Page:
When Gary Carr, the creative director for Lionhead Studios played Fable: The Journey (FTJ) on the Kinect, he played like a tai-chi master or even like Mickey Mouse as the Sorcerer’s Apprentice. He waved his arms in fluid, yet precise movements to destroy the enemies of Albion. The Kinect wasn’t as responsive to me as it was to him (more on that in a minute), but when it works, the player is both lovely and deadly.
Carr took on multiple Hollow Men (reanimated corpses) at once by employing different gestures. These included thrusting his right arm forward to cast a spell and crossing his left arm in front of him to shield himself from attacks. Halfway into the fifteen-hour game, he unlocked a spell that was more than one way to skin an enemy: He could split a ball of fire so that it rained red death on his enemies.
He also eliminated more than one Hollow Man in a way I can describe as either “unsettling as hell” or “comic mischief,” depending on your sense of humor. With a swoop of his hands, he grabbed them and removed their heads and arms, so the only thing they could do is kick you to death. (Insert your own Monty Python and the Holy Grail joke here.)
Carr said, “We wanted to make a game that supports Kinect that can weave and cast magical spells that feel cool when you use your hands instead of pressing buttons. We don’t just remap gestures where buttons would have done a perfectly good job.”
That goes especially for the non-combat segments of the game, where you need to drive your horse across different terrain, as well as care for it. Stroking my horse made me feel calmer and happier, as if interacting with a real pet. Strangely, it felt better than it did when I fed my Nintendog by tapping it with a stylus. (It’s good for the horse, too. Caring for it will level it up so that it becomes more brave and can take more damage.)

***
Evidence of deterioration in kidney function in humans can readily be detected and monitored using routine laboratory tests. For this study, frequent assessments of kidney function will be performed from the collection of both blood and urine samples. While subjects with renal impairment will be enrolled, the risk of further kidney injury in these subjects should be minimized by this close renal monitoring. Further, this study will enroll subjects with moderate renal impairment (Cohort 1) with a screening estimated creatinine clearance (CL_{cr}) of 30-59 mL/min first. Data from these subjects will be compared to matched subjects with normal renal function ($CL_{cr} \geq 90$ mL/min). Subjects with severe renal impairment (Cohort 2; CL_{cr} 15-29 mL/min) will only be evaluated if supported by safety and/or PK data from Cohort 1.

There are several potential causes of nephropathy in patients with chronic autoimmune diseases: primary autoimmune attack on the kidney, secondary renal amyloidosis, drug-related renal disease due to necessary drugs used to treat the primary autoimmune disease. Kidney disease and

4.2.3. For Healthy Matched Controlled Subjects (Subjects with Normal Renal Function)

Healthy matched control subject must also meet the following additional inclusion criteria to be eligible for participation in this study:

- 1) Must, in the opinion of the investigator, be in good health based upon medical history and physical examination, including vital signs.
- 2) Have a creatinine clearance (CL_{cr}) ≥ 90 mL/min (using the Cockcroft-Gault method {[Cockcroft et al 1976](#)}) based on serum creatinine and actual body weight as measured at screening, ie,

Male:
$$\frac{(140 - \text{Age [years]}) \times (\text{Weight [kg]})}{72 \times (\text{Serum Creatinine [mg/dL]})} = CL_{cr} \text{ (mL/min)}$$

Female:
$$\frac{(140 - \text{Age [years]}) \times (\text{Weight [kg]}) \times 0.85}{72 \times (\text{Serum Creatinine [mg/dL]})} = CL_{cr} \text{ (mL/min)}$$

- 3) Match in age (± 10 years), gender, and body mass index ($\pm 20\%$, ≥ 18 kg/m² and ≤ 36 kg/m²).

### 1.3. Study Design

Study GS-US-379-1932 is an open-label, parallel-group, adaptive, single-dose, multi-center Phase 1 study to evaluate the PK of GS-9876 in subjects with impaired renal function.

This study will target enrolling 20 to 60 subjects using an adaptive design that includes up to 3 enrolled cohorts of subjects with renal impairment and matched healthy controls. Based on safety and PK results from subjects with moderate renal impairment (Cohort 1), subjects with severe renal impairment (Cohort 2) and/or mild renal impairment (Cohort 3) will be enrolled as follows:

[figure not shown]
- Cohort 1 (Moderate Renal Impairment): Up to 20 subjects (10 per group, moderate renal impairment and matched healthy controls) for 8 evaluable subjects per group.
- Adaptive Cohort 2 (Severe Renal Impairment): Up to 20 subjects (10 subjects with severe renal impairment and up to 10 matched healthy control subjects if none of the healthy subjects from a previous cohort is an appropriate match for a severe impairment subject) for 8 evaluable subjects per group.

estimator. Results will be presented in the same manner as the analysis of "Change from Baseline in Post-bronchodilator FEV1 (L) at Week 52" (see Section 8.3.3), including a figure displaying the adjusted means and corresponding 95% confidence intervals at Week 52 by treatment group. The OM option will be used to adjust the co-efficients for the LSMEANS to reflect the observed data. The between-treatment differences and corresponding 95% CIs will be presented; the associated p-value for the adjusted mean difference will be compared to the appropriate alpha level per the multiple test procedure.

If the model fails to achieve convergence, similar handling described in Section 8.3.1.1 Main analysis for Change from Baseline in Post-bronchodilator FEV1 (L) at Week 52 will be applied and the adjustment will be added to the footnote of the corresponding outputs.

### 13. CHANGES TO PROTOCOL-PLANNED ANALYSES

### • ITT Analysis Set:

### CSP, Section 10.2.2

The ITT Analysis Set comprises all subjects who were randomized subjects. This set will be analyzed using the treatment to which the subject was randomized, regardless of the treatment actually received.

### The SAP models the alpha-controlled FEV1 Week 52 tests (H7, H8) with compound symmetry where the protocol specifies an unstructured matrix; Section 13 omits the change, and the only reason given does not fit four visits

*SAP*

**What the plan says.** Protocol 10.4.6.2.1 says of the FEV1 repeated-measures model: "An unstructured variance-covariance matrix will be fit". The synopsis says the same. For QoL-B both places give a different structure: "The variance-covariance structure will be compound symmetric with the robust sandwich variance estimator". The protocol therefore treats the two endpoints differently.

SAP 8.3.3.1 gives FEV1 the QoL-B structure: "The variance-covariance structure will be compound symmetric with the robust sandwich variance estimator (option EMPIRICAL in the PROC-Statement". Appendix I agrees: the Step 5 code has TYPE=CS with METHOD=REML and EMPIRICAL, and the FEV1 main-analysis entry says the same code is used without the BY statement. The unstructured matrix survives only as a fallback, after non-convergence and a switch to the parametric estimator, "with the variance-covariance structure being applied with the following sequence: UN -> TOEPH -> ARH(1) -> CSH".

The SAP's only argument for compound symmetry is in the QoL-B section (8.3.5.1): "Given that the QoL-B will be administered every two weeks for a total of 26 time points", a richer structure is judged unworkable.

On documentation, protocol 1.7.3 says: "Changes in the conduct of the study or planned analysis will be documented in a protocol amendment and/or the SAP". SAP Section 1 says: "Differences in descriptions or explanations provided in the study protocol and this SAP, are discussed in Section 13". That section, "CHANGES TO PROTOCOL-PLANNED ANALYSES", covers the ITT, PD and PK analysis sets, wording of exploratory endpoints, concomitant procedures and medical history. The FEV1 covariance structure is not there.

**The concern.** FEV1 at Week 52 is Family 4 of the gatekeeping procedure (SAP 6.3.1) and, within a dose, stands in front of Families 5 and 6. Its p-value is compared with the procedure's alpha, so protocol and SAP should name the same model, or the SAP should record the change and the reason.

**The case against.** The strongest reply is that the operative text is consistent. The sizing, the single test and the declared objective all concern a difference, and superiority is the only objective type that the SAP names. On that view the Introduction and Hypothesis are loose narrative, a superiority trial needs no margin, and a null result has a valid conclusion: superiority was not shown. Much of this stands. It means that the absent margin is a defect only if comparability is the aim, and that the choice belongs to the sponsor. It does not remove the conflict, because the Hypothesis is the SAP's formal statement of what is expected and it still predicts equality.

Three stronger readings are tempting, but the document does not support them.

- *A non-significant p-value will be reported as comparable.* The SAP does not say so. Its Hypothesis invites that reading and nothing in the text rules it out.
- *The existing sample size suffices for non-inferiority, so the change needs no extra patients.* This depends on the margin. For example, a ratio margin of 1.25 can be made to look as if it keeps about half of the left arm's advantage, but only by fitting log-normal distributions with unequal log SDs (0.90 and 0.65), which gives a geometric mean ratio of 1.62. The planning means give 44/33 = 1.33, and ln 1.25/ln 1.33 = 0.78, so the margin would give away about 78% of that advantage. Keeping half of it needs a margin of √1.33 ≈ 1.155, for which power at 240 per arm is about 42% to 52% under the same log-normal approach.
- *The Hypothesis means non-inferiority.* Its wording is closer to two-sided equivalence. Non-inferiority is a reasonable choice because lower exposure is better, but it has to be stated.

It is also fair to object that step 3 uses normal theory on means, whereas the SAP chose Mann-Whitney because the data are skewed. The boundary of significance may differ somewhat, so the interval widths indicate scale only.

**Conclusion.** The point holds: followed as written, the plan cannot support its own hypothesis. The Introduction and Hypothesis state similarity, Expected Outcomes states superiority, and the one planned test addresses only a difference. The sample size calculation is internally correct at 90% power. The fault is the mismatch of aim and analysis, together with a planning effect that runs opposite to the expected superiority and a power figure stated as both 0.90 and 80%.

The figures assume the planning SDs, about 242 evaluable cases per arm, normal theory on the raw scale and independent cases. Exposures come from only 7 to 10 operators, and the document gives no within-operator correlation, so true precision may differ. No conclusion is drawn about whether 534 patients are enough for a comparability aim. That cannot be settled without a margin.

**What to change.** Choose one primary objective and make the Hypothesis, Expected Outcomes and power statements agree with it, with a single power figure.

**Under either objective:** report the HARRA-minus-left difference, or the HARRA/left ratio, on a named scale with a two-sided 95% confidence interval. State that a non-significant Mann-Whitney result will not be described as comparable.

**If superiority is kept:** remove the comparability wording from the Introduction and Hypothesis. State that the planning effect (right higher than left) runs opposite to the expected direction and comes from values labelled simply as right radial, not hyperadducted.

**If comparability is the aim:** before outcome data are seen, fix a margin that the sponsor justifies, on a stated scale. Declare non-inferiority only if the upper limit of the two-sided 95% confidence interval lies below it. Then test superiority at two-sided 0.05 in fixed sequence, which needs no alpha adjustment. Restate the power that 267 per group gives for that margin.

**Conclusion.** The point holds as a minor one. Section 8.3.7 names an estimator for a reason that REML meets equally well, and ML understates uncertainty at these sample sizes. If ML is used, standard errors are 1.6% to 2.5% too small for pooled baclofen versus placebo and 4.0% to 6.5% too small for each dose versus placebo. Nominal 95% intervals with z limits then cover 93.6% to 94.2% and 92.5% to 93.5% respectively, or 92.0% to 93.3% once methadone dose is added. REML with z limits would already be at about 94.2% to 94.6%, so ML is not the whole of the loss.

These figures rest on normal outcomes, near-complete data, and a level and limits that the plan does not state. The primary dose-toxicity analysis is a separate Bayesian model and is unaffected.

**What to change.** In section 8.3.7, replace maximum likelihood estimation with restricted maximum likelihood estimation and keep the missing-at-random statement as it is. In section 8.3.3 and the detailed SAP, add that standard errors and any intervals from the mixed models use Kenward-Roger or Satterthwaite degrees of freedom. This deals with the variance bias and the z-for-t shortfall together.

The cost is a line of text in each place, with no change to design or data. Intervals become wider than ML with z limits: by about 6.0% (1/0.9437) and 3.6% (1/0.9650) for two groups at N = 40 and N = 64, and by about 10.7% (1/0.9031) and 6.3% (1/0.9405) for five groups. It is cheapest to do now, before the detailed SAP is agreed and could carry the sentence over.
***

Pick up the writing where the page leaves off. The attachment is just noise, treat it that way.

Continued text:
It seems as if Lionhead Studios has listened to the critics of Fable III, who complained about overly simple gameplay and a lack of emotional connection to the character. Here, the gameplay is exciting, and my relationship to my horse is sweet.
So why do you need to take down Hollow Men and drive around Fable’s world of Albion? It’s all part of the fight against the Corruption. You play Gabriel, “a feckless everyman…separated from his tribe. He’s not a hero, but he becomes one.”
Gabriel spends some of his time on the road with a friend and fellow traveler, who introduces us to the world by way of a chatty conversation.
(The dialog seemed well-written enough, until I overheard a line where our friend said he missed “the good old days.” Good old days, spent fighting the enemies of Albion on and off for five hundred years? Perhaps he’d never played Fable before.)
You learn about magic from Theresa of the Spire, a mysterious character from the previous Fable games. Carr said, “We tell her story in this game and how she’s managed to live for five hundred years. She guides you and teaches you new abilities” (i.e., gestures and voice commands). You’re going to need them, because Albion’s fate rests on your shoulders.
It turns out, I needed a guide as much as Gabriel. I’m left-handed, and the controls, which had fine-tuned themselves to Carr’s movement, didn’t want to play nice. (Carr believes this won’t be a problem for people playing on their home device.) I had also tried to play while standing up; it turns out that sitting down is easier for the Kinect to recognize.
But when it did work–mostly during a pre-game demo and when driving the horse, where handedness wasn’t an issue–it felt absolutely wonderful, the way magic should feel like.
Even with a wonky Kinect, I was engaged by FTJ, and I wanted more. FTJ seems not only full of action but also full of charm. And the ability to feel like I’m weaving spells with my hands? That was magic.